Although Valium can be a helpful and effective medication, it comes with a number of risks. A person can become physically dependent on Valium, even when they take medication for only a short time. In these cases, doctors may recommend a Valium taper that helps someone slowly and safely decrease their dose over time. It is always important to seek a doctor’s guidance before stopping a drug like Valium, as quitting without help can lead to uncomfortable or even dangerous withdrawal symptoms.
Abruptly stopping the use of a benzodiazepine like Valium (diazepam) carries many risks, so quitting cold turkey is not recommended. Even if you take Valium for a short-term period, such as a few weeks, it’s possible to become physically dependent on the medication. Valium dependence occurs when your body comes to expect the substance and relies on the drug to slow signals in your brain. As a result, stopping Valium can over-excite the brain and lead to withdrawal symptoms, including severe symptoms like rebound anxiety or potentially life-threatening seizures.
Valium withdrawal can vary from person to person. It depends on how much Valium a person takes and how long they have used it. Valium withdrawal symptoms that can occur, especially if you stop the drug too quickly, include:
Weaning off of Valium (tapering) with medical supervision can be a safe and effective way of quitting. This process of slowly decreasing the amount of Valium you take can also help reduce any stress or anxiety you may feel about quitting. During the process, your doctor can proactively monitor you for signs of withdrawal and adjust your taper schedule as needed.
Tapering is much safer than quitting cold turkey, as it reduces your risk of experiencing withdrawal symptoms. In addition, this process gives your body time to adjust to the absence of Valium and helps you maintain a healthier life without the drug. Tapering can also minimize cravings for Valium, which helps reduce the risk of relapse and increases the chances of staying off Valium over the long term.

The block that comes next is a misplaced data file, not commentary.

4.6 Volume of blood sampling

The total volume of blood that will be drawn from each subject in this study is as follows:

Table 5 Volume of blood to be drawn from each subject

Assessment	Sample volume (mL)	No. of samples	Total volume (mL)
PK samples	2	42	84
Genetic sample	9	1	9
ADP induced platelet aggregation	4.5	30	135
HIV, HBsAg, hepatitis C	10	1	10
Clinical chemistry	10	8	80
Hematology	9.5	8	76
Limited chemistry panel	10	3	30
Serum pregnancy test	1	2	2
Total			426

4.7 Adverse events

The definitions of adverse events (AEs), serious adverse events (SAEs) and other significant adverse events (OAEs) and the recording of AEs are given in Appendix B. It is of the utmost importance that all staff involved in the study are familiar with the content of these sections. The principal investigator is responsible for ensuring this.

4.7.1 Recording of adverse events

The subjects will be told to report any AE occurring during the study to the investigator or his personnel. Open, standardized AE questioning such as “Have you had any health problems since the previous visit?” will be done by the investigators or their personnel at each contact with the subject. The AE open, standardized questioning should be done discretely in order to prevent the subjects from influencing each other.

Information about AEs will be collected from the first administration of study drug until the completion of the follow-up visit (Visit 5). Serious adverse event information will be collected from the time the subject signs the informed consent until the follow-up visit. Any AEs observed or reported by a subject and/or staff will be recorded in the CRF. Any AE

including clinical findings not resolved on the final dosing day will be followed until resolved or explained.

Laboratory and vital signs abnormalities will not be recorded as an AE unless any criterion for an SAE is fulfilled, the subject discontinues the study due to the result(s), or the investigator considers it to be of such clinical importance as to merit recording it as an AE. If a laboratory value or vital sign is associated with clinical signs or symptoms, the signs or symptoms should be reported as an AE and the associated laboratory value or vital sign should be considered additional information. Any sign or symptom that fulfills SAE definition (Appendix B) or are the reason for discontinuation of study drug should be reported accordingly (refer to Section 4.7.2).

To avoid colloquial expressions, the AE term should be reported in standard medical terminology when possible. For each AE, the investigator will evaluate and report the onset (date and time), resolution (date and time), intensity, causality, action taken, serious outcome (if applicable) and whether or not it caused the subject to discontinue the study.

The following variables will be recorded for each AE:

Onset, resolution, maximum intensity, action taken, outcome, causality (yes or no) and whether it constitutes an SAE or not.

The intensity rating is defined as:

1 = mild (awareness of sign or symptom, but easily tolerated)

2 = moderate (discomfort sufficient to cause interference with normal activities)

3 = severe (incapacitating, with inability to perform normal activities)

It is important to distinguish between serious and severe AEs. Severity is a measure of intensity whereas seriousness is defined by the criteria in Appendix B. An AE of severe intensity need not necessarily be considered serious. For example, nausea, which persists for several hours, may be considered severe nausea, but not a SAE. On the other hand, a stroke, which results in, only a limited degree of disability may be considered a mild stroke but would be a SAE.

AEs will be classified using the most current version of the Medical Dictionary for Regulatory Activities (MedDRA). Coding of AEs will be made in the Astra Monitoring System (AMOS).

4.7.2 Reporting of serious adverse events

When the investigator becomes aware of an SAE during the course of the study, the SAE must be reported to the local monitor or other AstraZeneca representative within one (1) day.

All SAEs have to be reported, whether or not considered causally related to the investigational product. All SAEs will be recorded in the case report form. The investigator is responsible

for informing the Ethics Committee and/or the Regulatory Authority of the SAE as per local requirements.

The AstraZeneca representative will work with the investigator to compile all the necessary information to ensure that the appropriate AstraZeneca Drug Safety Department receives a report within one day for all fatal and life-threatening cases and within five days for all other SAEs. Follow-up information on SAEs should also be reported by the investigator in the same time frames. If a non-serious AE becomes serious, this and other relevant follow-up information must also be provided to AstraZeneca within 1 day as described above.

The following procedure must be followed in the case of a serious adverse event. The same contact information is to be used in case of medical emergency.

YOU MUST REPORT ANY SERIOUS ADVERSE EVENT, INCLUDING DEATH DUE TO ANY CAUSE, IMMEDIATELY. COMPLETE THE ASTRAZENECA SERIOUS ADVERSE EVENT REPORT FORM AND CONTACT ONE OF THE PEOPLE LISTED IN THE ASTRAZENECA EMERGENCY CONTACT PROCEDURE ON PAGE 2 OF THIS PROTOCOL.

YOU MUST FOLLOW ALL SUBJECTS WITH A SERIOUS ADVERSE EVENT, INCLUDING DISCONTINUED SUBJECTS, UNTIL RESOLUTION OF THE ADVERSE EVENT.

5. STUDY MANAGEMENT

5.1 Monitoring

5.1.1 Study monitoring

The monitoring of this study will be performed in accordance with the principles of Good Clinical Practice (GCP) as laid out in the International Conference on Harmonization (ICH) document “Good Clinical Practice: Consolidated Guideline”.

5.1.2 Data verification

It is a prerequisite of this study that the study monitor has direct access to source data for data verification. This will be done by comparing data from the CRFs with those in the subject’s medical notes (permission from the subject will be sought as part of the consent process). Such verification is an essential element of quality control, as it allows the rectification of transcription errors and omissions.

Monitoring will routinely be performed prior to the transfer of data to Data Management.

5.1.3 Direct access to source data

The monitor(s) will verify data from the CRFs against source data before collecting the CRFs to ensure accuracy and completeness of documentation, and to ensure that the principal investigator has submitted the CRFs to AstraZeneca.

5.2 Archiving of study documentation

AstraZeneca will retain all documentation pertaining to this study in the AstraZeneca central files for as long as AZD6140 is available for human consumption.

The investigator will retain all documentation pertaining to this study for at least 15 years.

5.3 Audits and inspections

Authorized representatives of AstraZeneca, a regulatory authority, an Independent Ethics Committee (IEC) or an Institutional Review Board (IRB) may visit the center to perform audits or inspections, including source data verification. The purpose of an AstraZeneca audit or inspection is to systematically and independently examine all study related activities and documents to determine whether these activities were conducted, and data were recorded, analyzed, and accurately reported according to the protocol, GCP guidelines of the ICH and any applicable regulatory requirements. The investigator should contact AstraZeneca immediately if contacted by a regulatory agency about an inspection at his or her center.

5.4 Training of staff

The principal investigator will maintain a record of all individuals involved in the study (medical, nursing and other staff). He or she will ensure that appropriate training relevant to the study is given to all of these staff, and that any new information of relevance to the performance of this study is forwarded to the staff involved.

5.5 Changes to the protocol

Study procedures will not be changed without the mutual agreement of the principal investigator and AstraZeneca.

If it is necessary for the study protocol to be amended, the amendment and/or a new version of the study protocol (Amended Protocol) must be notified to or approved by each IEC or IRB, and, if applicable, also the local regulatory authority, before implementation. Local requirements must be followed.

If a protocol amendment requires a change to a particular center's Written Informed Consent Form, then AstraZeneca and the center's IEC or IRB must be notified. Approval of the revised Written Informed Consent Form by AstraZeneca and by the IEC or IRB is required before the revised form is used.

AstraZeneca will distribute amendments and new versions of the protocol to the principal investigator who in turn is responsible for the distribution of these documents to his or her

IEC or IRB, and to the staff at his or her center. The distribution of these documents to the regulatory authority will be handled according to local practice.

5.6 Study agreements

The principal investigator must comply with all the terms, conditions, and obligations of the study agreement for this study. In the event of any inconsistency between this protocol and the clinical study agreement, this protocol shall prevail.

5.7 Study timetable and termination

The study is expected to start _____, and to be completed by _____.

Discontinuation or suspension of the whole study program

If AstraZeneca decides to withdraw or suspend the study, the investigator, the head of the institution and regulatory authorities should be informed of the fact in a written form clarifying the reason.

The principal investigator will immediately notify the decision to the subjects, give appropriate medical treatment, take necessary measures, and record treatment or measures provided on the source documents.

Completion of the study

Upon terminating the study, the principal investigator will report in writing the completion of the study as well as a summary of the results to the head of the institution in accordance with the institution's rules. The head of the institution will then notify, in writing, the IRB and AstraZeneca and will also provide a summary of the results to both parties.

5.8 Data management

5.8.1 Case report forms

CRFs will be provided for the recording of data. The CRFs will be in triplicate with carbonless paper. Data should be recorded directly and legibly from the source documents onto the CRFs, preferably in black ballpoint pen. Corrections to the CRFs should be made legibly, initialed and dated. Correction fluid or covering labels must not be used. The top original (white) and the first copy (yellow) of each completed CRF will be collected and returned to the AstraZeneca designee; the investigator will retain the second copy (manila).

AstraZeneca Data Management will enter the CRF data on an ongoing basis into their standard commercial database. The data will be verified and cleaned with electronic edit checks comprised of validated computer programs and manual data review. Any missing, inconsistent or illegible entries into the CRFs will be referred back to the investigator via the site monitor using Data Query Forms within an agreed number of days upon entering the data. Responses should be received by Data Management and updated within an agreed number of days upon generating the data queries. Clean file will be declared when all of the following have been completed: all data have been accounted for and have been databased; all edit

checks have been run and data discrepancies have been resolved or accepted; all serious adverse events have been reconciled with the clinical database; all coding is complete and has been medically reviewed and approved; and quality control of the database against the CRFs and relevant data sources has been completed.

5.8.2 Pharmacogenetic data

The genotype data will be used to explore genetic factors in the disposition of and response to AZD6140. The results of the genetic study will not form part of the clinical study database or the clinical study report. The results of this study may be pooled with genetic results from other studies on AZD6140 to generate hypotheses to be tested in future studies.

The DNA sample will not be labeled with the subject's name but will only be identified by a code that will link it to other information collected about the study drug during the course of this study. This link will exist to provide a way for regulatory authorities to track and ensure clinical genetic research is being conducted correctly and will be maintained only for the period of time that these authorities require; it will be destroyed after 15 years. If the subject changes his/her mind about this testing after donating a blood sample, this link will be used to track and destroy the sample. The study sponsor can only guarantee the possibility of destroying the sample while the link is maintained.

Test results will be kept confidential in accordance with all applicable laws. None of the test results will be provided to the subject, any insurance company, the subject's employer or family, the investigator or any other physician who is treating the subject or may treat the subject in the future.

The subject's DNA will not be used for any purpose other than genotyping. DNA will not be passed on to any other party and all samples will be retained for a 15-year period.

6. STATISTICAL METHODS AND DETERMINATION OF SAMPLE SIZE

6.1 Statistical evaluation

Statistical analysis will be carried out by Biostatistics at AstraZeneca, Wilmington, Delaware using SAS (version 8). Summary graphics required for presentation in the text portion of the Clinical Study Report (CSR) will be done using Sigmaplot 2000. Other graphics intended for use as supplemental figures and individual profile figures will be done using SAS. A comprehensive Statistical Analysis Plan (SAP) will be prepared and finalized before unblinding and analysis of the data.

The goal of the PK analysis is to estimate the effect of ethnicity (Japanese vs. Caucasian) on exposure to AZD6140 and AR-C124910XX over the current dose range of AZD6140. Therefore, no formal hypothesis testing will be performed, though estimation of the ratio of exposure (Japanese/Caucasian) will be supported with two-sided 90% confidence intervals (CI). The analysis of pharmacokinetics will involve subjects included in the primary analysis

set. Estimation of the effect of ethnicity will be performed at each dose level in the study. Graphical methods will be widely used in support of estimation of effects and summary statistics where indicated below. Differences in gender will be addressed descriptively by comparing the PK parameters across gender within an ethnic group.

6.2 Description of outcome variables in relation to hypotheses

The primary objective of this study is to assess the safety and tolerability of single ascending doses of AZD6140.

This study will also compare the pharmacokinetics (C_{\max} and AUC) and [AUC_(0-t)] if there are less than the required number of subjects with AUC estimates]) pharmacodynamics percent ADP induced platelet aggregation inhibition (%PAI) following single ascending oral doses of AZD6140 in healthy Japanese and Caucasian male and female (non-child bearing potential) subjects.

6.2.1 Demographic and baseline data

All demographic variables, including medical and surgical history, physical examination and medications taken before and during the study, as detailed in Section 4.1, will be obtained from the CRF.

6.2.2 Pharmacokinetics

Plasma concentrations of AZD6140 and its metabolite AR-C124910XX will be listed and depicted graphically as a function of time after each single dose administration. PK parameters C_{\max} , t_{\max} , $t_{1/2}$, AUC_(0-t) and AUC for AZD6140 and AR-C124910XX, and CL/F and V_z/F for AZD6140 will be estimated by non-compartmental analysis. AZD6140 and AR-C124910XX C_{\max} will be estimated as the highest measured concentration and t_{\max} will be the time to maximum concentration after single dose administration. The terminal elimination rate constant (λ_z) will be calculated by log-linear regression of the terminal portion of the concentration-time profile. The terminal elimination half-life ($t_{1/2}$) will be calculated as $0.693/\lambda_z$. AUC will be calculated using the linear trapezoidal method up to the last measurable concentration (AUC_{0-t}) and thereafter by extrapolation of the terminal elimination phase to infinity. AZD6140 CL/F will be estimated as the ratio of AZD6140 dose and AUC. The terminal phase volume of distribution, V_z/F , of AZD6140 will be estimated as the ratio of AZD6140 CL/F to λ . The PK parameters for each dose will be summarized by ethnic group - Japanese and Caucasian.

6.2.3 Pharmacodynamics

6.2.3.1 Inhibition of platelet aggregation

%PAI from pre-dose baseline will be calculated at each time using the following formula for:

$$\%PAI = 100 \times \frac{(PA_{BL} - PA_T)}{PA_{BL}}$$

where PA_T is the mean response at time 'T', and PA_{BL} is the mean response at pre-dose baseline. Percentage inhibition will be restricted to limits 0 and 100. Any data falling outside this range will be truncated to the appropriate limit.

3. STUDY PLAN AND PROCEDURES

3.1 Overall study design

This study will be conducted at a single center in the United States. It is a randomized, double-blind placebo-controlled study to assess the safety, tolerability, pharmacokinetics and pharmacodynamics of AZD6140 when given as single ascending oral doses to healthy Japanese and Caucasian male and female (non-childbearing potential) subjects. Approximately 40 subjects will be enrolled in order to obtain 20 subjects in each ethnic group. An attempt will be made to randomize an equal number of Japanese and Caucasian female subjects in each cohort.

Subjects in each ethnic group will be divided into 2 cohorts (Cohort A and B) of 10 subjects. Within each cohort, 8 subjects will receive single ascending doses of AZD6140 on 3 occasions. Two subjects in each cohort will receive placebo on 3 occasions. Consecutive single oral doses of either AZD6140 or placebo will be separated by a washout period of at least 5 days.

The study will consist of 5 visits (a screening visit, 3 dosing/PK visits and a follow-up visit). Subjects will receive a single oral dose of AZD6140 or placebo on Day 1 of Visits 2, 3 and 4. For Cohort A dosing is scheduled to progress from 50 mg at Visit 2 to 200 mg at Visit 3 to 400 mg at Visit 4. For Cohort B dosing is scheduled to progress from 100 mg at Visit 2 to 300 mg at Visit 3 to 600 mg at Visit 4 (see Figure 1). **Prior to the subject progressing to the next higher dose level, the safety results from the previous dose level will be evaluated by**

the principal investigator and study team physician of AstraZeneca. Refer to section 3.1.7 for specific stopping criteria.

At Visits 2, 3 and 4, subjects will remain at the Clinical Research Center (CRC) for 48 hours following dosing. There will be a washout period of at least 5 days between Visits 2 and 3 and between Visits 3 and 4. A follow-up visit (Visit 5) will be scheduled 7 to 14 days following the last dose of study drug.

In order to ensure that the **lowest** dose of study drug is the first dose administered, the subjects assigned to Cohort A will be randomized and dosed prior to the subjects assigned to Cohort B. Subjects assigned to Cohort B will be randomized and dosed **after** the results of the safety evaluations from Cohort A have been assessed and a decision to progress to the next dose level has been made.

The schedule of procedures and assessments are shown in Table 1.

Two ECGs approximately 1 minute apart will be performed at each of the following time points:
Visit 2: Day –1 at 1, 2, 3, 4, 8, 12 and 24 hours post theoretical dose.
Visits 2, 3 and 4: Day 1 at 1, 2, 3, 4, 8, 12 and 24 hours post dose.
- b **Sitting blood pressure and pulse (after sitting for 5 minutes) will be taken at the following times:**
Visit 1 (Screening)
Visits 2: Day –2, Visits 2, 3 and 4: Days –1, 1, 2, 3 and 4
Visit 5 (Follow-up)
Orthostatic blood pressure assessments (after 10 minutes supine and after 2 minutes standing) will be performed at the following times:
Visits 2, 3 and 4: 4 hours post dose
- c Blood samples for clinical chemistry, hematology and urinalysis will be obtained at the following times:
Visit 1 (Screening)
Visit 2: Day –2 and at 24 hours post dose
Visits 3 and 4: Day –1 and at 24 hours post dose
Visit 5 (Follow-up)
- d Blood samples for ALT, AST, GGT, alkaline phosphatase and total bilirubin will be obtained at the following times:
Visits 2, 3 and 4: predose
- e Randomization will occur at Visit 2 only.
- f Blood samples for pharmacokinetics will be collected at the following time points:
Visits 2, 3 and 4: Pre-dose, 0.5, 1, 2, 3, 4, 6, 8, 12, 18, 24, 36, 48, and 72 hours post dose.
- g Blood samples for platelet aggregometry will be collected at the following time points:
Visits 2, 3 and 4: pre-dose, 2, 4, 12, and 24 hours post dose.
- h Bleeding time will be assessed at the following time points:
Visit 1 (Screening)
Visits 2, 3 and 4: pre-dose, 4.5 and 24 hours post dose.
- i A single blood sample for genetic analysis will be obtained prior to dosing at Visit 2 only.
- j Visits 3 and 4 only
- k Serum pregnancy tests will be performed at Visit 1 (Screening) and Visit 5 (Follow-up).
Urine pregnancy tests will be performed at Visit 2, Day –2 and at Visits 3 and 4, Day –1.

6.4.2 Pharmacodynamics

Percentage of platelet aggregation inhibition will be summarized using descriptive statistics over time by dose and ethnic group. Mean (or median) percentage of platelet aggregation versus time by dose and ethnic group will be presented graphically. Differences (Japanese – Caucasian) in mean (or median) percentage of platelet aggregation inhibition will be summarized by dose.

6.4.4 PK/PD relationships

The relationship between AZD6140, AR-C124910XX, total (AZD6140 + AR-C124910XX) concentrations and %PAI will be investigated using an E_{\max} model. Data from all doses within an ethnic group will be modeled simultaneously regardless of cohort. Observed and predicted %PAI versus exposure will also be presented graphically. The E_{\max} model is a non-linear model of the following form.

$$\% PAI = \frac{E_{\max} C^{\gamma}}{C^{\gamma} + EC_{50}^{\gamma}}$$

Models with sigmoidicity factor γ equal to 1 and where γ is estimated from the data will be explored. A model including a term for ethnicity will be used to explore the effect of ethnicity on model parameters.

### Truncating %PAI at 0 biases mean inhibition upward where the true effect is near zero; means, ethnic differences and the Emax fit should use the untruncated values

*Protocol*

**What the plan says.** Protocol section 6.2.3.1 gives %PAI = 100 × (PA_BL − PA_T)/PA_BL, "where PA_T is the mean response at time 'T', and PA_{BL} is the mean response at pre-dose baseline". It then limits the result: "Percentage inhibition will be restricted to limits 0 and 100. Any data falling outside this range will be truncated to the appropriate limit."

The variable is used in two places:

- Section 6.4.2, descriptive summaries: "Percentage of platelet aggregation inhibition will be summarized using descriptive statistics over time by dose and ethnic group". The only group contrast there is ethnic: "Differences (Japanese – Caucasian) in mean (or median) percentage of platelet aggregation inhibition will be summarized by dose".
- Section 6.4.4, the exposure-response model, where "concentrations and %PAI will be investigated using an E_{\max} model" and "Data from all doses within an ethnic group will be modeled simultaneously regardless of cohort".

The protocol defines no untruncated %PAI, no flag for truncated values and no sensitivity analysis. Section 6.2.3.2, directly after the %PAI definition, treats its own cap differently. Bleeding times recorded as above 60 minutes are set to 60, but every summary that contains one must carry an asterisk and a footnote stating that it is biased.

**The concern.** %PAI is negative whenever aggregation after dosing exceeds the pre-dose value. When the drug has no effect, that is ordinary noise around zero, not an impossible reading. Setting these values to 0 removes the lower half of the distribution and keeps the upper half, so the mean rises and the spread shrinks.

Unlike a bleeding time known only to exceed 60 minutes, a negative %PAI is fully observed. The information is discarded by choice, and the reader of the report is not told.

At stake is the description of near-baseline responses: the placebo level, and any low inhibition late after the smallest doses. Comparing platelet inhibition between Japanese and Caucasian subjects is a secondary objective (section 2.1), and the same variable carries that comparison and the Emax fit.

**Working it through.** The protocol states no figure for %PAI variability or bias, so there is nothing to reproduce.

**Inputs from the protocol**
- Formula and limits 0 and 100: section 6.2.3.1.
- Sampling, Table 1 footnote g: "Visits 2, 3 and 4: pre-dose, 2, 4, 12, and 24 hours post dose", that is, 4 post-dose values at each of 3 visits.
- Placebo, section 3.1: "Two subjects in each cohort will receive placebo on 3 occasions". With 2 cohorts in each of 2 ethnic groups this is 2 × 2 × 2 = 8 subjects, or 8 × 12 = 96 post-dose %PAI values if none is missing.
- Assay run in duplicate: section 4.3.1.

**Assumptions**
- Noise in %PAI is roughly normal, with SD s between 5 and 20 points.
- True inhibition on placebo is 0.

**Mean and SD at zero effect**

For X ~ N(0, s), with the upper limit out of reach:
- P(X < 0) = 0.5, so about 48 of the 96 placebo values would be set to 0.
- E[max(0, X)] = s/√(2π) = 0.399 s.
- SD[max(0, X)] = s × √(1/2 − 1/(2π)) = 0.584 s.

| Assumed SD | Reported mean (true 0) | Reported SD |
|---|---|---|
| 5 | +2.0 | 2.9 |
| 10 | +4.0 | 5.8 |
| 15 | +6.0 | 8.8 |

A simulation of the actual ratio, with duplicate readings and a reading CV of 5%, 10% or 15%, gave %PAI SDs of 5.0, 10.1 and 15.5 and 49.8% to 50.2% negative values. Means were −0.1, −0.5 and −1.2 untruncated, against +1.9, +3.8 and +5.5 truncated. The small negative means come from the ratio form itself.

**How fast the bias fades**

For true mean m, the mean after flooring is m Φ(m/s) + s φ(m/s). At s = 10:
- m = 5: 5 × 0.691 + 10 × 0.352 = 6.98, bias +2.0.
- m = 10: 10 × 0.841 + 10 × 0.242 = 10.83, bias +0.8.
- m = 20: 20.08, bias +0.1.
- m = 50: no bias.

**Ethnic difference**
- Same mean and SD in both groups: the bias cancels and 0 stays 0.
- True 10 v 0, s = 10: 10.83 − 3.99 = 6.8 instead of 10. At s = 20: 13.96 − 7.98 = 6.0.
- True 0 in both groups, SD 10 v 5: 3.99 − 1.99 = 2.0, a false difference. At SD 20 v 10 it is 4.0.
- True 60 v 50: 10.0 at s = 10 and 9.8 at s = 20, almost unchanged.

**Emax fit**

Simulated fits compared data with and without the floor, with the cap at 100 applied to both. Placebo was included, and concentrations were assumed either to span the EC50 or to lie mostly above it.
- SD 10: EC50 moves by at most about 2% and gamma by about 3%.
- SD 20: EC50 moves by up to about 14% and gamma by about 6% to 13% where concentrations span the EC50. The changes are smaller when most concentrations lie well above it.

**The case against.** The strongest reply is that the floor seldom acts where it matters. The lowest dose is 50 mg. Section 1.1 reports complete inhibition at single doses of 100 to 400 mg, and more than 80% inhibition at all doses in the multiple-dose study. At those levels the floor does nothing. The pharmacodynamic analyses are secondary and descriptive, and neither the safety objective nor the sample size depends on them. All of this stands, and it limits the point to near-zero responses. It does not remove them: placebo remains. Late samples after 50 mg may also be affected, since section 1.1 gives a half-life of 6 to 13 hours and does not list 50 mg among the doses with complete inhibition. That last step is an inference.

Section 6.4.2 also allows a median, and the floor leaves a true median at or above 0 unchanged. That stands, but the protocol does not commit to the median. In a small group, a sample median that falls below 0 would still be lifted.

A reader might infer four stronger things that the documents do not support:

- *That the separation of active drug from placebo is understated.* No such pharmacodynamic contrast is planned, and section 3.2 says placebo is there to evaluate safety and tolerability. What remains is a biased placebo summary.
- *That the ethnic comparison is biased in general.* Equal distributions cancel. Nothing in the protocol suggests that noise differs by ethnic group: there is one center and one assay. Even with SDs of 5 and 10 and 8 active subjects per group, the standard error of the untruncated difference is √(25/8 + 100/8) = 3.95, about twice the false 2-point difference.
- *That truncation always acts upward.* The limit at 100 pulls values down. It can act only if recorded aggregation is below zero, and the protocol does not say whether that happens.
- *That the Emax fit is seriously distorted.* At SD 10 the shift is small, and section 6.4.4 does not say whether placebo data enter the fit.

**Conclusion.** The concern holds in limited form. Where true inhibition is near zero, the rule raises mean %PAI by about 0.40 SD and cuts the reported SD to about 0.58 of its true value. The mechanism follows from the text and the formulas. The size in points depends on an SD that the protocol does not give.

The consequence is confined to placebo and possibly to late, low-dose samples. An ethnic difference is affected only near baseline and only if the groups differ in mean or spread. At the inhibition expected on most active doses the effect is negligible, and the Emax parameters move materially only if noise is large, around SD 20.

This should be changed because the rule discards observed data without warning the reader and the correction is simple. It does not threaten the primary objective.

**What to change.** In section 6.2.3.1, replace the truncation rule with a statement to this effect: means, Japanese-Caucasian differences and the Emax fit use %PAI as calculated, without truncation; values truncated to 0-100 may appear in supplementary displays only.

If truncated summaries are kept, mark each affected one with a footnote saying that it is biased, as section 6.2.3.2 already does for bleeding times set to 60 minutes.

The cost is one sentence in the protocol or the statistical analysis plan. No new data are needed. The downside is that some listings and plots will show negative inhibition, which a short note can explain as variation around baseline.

Each person’s Valium taper schedule will vary based on how much Valium they use and how long they have been taking it. An example for someone who started with Valium 10 mg daily may look like this:
Valium is a long-acting benzo, meaning each dose takes longer to be felt and metabolized than short-acting benzos like Ativan or Xanax. Valium is longer-acting because it has a longer half-life, which refers to the amount of time it takes for the body to metabolize half of one dose. As a result, Valium is less likely to cause severe withdrawal than shorter-acting benzos because each dose remains in the body for longer and is removed more slowly. Valium is also less potent than other benzos, which helps make dose reductions easier to manage. For this reason, some health care providers will help patients quit other benzos by switching them to Valium and then tapering their dose.
Located just outside of Denver, The Recovery Village at Palmer Lake offers a full continuum of care that ranges from medical detox and inpatient rehab to outpatient treatment and aftercare. We also offer teletherapy to help people receive evidence-based care and lifelong support from the comfort of home.
If you or someone you love is struggling with Valium abuse or addiction, The Recovery Village at Palmer Lake can help. Contact us today to learn how our team of qualified medical professionals can help you quit Valium safely and effectively.
The Recovery Village aims to improve the quality of life for people struggling with a substance use or mental health disorder with fact-based content about the nature of behavioral health conditions, treatment options and their related outcomes. We publish material that is researched, cited, edited and reviewed by licensed medical professionals. The information we provide is not intended to be a substitute for professional medical advice, diagnosis or treatment. It should not be used in place of the advice of your physician or other qualified healthcare provider.